SSE, Britain's second-largest energy company, announced Wednesday it will increase consumer prices for both electricity and natural gas by 9 percent beginning Oct. 15, citing increased wholesale gas costs and other factors.
The Perth, Scotland, energy supplier -- formerly known as Scottish and Southern Energy -- said the price hikes were "unavoidable" due to "sustained increases" in wholesale prices.
The company also blamed the cost of using Britain's electricity and gas networks as well as "mandatory government-sponsored schemes that are passed on to customers."
The price rise will affect 5 million electricity customers and 3.4 million gas customers, who will see their average standard dual-fuel bill jump by more than $160 a year from $1,863 to $2,025, The Guardian reported.
"In a time of economic difficulty, we have endeavored to keep energy bills as low as possible," SSE Chief Executive Ian Marchant said in statement. "That is why we pledged last summer to cap our energy prices for as long as possible and until at least August 2012 and then in January extended this pledge to October 2012.
"Unfortunately, the increases in costs that we have seen since making this pledge can no longer be absorbed and mean that we are unable to keep prices at their current levels beyond this autumn. An increase in our prices has therefore, regrettably, become unavoidable."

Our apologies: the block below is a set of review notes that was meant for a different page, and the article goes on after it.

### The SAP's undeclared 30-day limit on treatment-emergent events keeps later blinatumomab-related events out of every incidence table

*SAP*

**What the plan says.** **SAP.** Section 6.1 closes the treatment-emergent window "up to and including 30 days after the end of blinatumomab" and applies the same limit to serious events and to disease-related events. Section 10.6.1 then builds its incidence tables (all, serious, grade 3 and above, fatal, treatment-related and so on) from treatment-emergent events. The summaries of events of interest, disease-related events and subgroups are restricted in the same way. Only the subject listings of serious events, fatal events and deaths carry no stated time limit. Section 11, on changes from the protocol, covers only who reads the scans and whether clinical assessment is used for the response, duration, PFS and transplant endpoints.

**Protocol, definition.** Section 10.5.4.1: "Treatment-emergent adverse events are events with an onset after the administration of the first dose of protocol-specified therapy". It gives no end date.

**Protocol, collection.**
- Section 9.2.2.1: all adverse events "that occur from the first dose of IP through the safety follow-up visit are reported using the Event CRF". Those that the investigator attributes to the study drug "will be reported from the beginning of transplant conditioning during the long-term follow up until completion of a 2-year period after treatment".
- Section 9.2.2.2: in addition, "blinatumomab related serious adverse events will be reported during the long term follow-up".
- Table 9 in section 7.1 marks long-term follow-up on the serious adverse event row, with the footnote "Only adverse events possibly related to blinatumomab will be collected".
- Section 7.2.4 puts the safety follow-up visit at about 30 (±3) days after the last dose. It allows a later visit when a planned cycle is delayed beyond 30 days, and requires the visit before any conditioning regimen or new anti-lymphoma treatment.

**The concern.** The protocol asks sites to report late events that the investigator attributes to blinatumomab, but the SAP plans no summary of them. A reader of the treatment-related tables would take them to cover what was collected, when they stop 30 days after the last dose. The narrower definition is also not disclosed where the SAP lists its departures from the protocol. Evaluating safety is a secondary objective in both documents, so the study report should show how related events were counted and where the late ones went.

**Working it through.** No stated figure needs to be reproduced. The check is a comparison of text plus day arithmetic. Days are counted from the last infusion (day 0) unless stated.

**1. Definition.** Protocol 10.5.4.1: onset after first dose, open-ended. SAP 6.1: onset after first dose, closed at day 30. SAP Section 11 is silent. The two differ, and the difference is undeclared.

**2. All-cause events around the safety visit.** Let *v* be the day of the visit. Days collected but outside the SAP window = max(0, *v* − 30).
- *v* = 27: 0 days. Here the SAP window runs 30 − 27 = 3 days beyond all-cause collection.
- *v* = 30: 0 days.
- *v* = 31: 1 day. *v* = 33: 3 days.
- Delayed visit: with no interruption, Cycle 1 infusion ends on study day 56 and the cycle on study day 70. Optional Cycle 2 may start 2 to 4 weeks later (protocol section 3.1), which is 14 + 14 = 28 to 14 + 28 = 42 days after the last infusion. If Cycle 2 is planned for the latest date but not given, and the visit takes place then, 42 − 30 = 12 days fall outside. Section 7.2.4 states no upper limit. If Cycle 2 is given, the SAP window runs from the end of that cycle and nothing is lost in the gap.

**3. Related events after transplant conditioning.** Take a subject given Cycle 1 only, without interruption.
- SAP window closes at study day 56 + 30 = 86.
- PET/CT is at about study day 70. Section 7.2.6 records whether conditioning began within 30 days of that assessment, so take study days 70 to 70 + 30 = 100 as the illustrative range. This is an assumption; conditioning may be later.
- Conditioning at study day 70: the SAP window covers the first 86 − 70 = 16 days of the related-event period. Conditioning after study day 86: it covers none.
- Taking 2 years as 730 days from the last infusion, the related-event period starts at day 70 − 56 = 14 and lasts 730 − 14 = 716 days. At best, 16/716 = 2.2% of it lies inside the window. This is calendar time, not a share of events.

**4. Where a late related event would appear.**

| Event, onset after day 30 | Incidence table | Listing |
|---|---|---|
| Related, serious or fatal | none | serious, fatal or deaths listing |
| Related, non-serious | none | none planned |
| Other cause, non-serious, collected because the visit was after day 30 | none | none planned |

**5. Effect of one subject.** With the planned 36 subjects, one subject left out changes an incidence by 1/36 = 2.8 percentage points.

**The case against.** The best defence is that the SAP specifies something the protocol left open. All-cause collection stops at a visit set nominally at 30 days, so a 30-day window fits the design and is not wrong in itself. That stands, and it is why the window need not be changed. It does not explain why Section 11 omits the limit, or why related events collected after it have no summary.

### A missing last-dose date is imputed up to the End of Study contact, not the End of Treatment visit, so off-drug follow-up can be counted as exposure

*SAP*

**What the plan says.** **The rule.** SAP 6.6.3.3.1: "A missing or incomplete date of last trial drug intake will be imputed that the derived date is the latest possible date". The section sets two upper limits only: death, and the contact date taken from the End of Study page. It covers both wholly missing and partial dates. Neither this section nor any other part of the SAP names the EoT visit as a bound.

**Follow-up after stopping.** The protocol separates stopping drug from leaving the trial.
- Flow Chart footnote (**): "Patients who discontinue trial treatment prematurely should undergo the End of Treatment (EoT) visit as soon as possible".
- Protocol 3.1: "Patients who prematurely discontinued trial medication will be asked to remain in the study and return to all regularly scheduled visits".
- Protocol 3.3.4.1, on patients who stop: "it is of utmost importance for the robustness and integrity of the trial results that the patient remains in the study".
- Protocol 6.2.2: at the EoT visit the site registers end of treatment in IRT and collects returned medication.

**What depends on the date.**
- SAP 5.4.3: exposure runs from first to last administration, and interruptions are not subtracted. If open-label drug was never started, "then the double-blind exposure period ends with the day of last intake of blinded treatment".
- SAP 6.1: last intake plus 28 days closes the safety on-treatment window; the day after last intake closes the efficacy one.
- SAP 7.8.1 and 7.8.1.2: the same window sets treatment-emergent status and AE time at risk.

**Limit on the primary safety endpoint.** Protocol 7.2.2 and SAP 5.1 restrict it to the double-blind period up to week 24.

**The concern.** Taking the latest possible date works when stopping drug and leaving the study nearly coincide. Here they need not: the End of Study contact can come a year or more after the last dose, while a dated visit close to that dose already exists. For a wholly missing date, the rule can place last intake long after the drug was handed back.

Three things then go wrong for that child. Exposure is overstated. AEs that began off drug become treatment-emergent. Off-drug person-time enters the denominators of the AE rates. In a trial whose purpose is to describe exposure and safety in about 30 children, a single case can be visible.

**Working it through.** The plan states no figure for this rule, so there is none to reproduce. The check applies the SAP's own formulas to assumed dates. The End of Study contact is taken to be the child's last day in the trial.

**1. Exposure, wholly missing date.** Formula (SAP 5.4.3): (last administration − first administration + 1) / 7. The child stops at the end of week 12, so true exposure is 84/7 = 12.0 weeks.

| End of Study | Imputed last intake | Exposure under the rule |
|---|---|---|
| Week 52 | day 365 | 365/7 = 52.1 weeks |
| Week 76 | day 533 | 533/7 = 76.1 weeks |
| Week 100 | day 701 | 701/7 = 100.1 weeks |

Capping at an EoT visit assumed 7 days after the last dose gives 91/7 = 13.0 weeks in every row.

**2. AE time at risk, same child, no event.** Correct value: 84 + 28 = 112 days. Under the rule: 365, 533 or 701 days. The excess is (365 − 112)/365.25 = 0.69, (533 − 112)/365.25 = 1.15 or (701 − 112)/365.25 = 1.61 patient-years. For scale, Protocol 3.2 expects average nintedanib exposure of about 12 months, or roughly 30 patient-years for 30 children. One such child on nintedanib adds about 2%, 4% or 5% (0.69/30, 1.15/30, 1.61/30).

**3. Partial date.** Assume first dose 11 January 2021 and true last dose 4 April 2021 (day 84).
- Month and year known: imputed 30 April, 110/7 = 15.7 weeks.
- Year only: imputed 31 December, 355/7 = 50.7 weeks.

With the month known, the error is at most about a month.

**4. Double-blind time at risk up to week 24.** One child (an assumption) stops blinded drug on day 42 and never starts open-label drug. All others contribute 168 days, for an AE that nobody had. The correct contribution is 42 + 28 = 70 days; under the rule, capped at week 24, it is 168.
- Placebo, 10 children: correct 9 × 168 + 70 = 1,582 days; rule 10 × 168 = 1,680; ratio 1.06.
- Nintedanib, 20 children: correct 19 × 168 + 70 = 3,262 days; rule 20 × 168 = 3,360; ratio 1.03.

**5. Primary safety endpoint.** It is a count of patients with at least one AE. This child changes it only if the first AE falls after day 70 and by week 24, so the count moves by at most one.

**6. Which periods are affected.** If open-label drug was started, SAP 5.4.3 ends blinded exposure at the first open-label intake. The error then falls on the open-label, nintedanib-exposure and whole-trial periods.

While the stock market responded favorably -- SSE's share price surged 1.2 percent to $2.15 on the London Stock Exchange Wednesday -- some members of Parliament and consumer groups accused it profiteering and predicted Britain's other "Big Six" energy companies would soon follow suit.
John Robertson, a Scottish Labor Party MP and a member of Parliament's Energy and Climate Change committee, cited SSE's 2011 profits of $2.1 billion and called the price hikes "irresponsible," The Telegraph reported.
"The fact is SSE energy barons have irresponsibly hiked its prices yet again, while lining their pockets with inconceivably huge amounts in profits. This Tory-led government needs to start putting people before business and do something about it," Robertson said.
Labor Party Shadow Energy Minister Tom Greatrex said the move will throw more Britons in "energy poverty."
"Hard-pressed families and pensioners struggling to make ends meet thanks to the double-dip recession made in Downing Street, will be astonished that SSE, who have seen their profits increase, are now imposing another round of price hikes," he said.
Consumer group uSwitch, which helps energy customers compare prices of services offered by providers, called the SSE price hike "a serious blow for cash-strapped consumers. With winter on its way households will now have to brace themselves for higher fuel prices too."
Ann Robinson, the group's director of consumer policy, noted 83 percent of British households indicated last winter they have rationed their energy use because of cost.
"A round of price hikes this winter will condemn many more to this misery," she said.
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